Pioneers building Jewish settlements in Eretz Yisrael, 1920s

Pioneers building Jewish settlements in Eretz Yisrael, 1920s

The best way of turning a diverse, disconnected group into a team is to get them to build something together. That is what Moses understood and did. He knew that if you want to build a team, create a team that builds. Team-building, even after a disaster like the golden calf, is neither a mystery nor a miracle. It is done by setting the group a task, one that speaks to their passions and one no subsection of the group can achieve alone. It must be constructive. Every member of the group must be able to make a unique contribution and then feel that it has been valued. Each must be able to say, with pride: I helped make this.

Similarly, the best way of strengthening relationships is to set aside dedicated time when we focus not on the pursuit of individual self interest but on the things we share, by praying together, studying Torah together, and celebrating together. Shabbat and the mishkan were the two great community-building experiences of the Israelites in the desert.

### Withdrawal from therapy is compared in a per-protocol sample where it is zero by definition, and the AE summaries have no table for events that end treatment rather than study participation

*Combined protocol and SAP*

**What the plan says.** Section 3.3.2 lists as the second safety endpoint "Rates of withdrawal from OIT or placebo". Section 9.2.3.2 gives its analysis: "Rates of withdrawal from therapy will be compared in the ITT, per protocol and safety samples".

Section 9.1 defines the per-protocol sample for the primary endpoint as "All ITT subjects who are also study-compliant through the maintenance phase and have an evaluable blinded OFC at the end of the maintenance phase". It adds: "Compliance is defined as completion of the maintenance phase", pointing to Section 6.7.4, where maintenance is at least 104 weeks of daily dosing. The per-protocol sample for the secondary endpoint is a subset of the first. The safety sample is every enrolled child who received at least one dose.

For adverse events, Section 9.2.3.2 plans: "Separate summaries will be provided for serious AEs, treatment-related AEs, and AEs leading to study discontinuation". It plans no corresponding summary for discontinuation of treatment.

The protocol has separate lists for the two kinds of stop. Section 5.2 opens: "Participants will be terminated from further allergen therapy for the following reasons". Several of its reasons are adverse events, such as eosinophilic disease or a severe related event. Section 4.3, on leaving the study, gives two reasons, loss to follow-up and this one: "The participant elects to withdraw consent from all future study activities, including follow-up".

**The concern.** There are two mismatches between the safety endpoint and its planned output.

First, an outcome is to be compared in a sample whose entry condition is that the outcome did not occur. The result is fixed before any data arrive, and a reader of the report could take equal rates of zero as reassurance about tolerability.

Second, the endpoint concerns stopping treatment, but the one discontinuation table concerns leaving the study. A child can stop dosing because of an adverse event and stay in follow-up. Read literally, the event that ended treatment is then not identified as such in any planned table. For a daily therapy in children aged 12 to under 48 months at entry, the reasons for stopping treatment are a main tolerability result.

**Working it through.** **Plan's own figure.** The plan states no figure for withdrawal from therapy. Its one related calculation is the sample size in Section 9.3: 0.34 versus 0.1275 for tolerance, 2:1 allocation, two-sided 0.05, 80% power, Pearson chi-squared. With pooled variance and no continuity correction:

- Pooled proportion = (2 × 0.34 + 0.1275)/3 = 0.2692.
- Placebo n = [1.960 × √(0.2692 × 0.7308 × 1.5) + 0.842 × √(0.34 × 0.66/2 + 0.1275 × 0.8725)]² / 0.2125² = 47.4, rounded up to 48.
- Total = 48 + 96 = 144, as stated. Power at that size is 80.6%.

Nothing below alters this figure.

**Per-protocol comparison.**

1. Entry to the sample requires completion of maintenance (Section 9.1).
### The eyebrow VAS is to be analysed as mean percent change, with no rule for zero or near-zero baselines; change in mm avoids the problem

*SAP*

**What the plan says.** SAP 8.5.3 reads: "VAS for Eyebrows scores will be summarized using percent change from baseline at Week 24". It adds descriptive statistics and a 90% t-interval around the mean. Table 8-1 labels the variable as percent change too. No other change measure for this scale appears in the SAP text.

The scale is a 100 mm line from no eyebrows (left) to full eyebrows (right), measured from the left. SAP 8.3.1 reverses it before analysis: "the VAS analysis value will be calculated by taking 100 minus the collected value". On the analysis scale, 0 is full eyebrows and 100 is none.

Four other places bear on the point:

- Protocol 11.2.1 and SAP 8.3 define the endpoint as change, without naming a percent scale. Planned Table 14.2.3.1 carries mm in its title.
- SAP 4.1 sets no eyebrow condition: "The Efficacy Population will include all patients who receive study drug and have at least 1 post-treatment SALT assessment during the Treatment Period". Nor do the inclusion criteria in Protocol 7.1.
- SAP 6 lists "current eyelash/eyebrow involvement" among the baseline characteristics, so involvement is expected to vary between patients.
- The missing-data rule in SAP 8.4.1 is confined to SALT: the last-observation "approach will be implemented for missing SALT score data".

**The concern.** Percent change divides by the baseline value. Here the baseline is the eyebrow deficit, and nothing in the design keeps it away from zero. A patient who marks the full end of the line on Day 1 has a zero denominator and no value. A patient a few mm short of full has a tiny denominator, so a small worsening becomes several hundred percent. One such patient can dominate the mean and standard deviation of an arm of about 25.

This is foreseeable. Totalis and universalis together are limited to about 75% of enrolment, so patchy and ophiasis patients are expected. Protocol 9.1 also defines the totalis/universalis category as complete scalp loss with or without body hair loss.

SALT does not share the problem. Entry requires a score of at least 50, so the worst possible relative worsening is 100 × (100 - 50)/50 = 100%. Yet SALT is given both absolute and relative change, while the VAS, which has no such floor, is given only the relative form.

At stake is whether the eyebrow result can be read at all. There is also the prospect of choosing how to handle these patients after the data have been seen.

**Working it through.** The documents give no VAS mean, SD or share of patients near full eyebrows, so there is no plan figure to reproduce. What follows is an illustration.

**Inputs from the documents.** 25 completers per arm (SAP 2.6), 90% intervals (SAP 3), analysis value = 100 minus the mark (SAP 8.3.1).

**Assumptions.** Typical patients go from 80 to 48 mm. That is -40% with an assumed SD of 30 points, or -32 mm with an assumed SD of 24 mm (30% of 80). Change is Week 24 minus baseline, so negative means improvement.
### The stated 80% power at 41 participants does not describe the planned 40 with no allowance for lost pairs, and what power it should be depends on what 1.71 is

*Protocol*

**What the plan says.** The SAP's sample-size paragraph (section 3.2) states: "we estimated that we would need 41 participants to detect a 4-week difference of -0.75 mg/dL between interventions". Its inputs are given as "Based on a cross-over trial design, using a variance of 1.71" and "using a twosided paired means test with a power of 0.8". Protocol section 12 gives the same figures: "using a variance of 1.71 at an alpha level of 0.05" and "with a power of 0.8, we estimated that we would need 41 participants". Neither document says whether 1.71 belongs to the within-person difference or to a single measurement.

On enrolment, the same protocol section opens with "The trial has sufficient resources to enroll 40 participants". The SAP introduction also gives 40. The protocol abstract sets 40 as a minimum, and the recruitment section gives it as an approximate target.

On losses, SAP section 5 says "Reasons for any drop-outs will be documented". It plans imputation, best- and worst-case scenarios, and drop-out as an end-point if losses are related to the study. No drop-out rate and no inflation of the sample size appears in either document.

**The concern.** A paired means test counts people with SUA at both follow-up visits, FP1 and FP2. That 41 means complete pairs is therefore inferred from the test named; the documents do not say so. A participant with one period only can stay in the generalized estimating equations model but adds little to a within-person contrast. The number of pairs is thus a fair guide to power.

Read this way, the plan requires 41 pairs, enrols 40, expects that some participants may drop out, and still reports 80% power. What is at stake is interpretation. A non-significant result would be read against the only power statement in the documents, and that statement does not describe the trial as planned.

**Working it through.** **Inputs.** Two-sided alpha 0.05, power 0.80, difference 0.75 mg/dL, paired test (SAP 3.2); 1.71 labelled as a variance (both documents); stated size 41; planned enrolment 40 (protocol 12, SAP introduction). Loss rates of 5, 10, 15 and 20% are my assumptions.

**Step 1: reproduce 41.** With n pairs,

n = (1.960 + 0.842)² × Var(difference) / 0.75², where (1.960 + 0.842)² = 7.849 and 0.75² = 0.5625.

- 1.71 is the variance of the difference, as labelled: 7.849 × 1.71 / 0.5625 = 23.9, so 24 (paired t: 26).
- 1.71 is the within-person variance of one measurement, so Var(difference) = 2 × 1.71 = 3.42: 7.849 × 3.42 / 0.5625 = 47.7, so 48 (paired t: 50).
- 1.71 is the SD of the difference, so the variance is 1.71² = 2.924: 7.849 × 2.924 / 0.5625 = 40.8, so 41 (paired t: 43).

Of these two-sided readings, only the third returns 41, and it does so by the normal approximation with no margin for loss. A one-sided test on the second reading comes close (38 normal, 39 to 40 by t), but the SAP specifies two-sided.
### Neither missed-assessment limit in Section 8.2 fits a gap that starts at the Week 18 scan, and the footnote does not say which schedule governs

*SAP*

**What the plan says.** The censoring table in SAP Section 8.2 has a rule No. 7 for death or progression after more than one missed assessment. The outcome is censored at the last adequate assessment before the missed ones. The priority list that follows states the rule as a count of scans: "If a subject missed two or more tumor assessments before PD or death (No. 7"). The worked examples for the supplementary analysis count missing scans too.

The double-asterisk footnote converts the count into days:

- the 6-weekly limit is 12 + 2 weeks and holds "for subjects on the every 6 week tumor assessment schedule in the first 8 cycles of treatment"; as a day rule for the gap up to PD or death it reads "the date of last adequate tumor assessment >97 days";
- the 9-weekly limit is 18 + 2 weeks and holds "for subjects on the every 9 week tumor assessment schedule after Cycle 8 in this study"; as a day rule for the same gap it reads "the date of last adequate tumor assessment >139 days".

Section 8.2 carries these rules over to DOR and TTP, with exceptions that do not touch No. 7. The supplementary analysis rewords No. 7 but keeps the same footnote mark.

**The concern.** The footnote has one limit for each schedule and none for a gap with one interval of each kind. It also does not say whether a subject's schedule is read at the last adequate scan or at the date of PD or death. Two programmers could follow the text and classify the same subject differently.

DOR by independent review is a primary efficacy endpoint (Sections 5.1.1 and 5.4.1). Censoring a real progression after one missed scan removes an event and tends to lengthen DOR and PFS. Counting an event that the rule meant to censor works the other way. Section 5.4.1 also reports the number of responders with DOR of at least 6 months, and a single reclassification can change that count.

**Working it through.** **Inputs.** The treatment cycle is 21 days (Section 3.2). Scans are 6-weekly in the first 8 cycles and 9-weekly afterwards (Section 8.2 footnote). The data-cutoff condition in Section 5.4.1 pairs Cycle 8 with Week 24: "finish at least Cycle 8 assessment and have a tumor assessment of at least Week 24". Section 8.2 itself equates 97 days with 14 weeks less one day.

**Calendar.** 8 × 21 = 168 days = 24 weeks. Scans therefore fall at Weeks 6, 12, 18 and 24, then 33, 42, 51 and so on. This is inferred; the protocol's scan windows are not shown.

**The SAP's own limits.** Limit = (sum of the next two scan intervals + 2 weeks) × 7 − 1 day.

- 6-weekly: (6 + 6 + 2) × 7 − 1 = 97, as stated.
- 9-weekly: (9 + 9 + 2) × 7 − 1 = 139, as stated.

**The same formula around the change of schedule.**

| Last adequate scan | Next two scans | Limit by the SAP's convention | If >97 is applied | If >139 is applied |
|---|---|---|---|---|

Judaism attaches immense significance to the individual. Every life is like a universe. Each one of us, though we are all in God’s image, is different, therefore unique and irreplaceable. Yet the first time the words “not good” appear in the Torah are in the verse, “It is not good for man to be alone.” (Gen. 2:18) Much of Judaism is about the shape and structure of our togetherness. It values the individual but does not endorse individualism.

Community, however, is essential to the spiritual life. Our holiest prayers require a minyan. When we celebrate or mourn we do so as a community. Even when we confess, we do so together. Maimonides rules that, “One who separates himself from the community, even if he does not commit a transgression but merely holds himself aloof from the congregation of Israel, does not fulfill the commandments together with his people, shows himself indifferent to their distress and does not observe their fast days but goes on his own way like one of the nations who does not belong to the Jewish people — such a person has no share in the world to come.”